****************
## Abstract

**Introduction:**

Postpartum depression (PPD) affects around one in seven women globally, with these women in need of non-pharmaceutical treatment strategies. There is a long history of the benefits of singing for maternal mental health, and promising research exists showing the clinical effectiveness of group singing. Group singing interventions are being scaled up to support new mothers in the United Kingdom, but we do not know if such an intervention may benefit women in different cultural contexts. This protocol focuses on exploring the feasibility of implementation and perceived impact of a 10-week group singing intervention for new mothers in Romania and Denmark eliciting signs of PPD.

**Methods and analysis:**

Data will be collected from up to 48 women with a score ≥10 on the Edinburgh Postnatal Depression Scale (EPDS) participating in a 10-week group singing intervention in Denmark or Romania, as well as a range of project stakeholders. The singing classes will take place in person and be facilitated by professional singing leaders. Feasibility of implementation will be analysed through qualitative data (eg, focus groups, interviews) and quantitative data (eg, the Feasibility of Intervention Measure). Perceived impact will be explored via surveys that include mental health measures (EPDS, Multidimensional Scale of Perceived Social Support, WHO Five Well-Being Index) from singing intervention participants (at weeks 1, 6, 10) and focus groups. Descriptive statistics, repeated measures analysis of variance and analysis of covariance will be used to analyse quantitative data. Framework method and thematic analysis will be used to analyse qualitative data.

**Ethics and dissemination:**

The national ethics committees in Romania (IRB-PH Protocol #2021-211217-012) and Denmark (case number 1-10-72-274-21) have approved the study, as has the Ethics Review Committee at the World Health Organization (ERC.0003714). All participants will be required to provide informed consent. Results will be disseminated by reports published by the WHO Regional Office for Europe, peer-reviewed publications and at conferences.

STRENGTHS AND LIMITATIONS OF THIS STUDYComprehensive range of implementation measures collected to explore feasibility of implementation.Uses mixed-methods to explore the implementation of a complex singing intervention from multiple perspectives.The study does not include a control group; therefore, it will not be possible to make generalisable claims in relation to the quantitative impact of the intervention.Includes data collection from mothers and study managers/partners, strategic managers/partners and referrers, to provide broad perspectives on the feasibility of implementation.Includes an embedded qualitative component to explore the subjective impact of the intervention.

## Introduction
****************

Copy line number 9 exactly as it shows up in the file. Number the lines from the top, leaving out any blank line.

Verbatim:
## Introduction